Z3221319 Cell Culture Techniques and Proceedures
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References and Other sources
Dr Hill’s website is gives a good list of references: 2009 Lab 8 - Tissue Culture 1
This website was compiled from the online text – Molecular Biology of the Cell, and also the Sigma-Aldrich website: http://www.sigmaaldrich.com/
It would be pointless regurgitating all the information on cell culture techniques here, so I have sufficed with putting up some important “trigger points”. In time, I will update more information specific to the experiments that I will be carrying out for the ILP.
Cell separation from tissue
- proteases/calcium chelators to break down ECM-cell adhesions
Isolating specific cells from mixed cell suspension
- antibody binding to glass (similar to ELISA)
- fluorescence-activated cell sorter
- If receiving cell lines from a cell bank, must undergo microbial quality control for viruses, fungi, bacteria (including mycoplasma).
- either as monolayer or suspension
- sterility/nutrients/pH + buffers + indicators/temperature/CO2 need to be considered.
- media – salts/carbohydrates/amino acids/fatty acids/proteins/vitamins
- serum containing media = liquid media + serum (often fetal bovine serum).
- chemically defined media = liquid media + specific proteins required by particular cells being grown.
- primary cultures: cells cultured after harvest, without multiplication step (either by explant or formation of single cell suspension). Short lifespan.
- continuous cultures: immortal or transformed cells.
- immortal cell lines – activated telomerase gene (usually inactivated in human somatic cells)
- transformed cells – cells transformed with tumour-inducing virus
Storage cell lines
- Cryopreservation – cool at rate of 1-3 degrees Celsius per minute; thaw in 37 degrees Celsius waterbath for 3-5 minutes. Need cryoprotectants.
- Storage at <= -135 degrees Celsius using electric freezers or liquid nitrogen.
- Hypochlorites (not on metals). 1000ppm surfaces, 2500ppm discard waste pots, washing pipettes, 10000ppm culture waste, spillage
- Alcohol (~70% ethanol) – not against non-enveloped viruses
- Aldehydes may be used for metals
- Reagents (depending on manufacturer quality controls) and Materials
- Sourced/supplied cell lines from outside the laboratory
- Bacteria/Fungi – contamination of culture usually changes colour of medium + turbidity. Gross examination of cultures should occur daily.
- Mycoplasma – more insidious effects. Detected by commercial kits, or isolation by culture and DNA staining (latter two more accurate/reliable).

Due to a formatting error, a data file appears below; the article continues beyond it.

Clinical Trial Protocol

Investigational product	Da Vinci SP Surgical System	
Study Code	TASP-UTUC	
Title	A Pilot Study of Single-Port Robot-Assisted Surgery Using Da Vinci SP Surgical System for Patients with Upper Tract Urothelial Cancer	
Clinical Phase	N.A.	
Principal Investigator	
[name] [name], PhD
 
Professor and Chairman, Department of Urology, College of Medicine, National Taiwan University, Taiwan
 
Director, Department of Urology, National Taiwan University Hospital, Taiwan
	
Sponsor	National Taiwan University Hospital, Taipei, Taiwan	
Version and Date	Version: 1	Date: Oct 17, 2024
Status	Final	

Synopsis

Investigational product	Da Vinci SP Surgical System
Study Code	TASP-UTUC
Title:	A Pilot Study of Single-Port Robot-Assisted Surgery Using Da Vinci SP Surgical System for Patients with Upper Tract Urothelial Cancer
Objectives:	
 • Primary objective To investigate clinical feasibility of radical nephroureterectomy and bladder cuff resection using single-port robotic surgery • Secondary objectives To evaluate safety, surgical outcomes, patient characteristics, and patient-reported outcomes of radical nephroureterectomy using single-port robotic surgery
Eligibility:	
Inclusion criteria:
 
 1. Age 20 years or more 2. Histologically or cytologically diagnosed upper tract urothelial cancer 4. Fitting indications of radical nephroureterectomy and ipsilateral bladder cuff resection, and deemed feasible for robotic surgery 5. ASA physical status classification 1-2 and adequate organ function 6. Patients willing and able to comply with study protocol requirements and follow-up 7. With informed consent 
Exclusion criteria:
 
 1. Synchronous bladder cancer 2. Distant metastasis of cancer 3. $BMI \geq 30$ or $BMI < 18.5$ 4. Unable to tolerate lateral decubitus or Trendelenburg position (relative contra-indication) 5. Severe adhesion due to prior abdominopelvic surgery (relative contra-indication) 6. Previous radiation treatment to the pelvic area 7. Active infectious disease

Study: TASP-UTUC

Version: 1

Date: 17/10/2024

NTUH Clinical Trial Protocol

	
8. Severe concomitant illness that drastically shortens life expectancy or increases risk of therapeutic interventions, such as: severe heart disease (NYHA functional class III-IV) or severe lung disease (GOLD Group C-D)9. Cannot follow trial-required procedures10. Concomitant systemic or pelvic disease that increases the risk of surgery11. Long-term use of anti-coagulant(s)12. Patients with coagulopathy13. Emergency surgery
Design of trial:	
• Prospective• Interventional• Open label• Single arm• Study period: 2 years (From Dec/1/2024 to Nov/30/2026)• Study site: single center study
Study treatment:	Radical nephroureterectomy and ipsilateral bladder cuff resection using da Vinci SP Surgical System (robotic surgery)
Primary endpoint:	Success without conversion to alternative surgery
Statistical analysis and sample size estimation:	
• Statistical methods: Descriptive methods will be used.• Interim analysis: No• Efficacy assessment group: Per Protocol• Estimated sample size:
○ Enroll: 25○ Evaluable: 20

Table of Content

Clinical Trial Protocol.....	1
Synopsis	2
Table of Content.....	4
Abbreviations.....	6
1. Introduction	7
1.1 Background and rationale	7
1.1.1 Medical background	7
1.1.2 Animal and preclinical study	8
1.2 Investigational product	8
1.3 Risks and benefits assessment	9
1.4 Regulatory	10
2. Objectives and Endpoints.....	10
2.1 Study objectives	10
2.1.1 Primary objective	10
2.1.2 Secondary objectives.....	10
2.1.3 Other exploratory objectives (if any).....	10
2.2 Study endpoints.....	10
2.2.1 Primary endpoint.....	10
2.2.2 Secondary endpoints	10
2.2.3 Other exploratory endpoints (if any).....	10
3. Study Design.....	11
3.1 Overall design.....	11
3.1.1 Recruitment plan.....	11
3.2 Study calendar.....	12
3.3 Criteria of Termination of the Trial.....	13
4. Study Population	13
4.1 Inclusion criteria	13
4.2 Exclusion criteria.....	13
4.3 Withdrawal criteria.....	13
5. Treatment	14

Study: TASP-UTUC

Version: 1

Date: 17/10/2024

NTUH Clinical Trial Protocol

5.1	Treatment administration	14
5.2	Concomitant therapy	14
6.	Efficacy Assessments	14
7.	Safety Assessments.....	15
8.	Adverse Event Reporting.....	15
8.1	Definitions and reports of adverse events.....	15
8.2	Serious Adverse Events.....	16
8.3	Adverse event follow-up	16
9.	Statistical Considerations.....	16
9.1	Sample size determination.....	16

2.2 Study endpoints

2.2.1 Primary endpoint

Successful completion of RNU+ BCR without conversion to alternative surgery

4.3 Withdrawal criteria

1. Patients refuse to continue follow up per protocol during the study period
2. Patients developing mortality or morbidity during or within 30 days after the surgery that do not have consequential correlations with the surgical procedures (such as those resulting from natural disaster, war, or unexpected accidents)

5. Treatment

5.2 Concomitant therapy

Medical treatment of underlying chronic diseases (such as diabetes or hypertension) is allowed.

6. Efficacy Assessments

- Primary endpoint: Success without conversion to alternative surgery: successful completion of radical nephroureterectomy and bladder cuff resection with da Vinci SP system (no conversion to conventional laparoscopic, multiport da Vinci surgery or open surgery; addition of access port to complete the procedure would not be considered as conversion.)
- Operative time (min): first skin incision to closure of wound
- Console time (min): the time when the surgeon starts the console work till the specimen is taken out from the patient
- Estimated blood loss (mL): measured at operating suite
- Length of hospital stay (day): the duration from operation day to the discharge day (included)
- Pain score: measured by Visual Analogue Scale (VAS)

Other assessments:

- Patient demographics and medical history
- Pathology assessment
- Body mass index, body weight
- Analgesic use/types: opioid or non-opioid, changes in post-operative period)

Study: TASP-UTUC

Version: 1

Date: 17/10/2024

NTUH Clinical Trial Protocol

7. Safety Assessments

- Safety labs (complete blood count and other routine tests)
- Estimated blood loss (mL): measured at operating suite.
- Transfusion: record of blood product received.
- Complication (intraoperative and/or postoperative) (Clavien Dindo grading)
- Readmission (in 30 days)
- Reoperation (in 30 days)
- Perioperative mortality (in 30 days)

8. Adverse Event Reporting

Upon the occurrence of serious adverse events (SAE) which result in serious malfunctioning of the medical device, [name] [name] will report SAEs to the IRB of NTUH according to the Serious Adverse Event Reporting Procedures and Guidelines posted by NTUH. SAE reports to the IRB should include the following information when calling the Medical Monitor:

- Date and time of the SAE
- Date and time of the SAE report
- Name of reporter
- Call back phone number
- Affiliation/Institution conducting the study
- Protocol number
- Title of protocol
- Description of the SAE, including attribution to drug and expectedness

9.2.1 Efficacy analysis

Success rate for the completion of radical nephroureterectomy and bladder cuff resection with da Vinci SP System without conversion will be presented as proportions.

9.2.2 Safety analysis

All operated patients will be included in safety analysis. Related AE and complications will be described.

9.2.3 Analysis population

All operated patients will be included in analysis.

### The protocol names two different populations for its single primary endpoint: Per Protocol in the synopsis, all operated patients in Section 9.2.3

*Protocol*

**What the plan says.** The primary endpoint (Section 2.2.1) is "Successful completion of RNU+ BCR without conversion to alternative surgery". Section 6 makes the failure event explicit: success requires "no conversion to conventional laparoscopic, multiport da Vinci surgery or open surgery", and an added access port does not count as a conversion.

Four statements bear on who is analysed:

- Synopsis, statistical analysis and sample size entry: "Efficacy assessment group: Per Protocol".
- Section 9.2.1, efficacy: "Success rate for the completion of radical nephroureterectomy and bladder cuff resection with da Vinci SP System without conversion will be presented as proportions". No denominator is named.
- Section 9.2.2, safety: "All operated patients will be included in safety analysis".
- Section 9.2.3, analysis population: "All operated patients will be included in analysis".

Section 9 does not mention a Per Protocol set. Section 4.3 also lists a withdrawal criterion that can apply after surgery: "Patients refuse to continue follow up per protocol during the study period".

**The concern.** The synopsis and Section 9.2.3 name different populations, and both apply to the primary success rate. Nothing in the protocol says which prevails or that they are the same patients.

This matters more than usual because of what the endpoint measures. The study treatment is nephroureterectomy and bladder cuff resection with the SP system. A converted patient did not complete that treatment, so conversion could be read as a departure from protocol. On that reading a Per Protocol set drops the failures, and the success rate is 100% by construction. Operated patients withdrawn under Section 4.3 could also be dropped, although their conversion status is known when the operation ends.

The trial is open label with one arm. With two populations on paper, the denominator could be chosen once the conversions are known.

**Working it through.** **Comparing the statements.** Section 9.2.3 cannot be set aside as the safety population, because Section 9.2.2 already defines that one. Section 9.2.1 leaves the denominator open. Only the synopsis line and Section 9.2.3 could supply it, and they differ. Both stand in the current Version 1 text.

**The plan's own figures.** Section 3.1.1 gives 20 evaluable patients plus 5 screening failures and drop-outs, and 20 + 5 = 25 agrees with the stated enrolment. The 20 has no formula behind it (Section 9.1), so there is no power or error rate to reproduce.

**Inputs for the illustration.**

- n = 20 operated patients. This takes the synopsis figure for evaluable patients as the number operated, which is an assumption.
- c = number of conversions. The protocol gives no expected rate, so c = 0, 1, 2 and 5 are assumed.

- Viruses – usual source is serum ensure screening is in place (usually done by suppliers).
- If contaminated culture – dispose or antibiotics (sparingly)
- Culture waste – overnight inactivation in 10000ppm hypochlorite. Then wash down drain.
- Pipettes – 2500ppm hypochlorite solution overnight, the autoclaving and incineration
Sigma-Aldrich Cell Culture Protocols
The full steps for each protocol are given on the website below:
- Aseptic technique and good cell culture practice
- Thawing – should occur quickly and cells diluted in pre-warmed culture medium to prevent any toxic effects of cryoprotectants in super-zero temperatures. Incubate and examine (phase contrast) the next day. Cells may need to be washed in media if cryoprotectant has a known adverse cytopathic effect.
- Subculture of adherent cell lines (nutrients in medium are depleted – subculture to prevent cell death). Must first remove traces of serum with PBS (without calcium or magnesium), otherwise trypsin will be inactivated
- Subculture of semi-adherent cell lines
- Subculture of suspension cell lines
- Cell Quantification: Note that concentration of viable cells (cells/ml) = (viable cells/square) x dilution factor x correction factor (supplied by manufacturer). If too few cells to count – centrifuge cells and resuspend in a smaller volume. If too many, dilute more with trypan blue.
- Cryopreservation of cell lines. Note that cell viability should be in excess of 90% (on cell count) to achieve good recovery after freezing.
- Testing for bacterial and fungal contamination – includes production of negative and positive controls as well. Results are obtained within 2 weeks.
- Detection of Mycoplasma by culture – results obtained by 4 weeks. Mycoplasma colonies have a ‘fried egg’ appearance on agar plates.
- Detection of Mycoplasma by Indirect DNA Stain – much faster. Results available within 24 hours, but reduced sensitivity.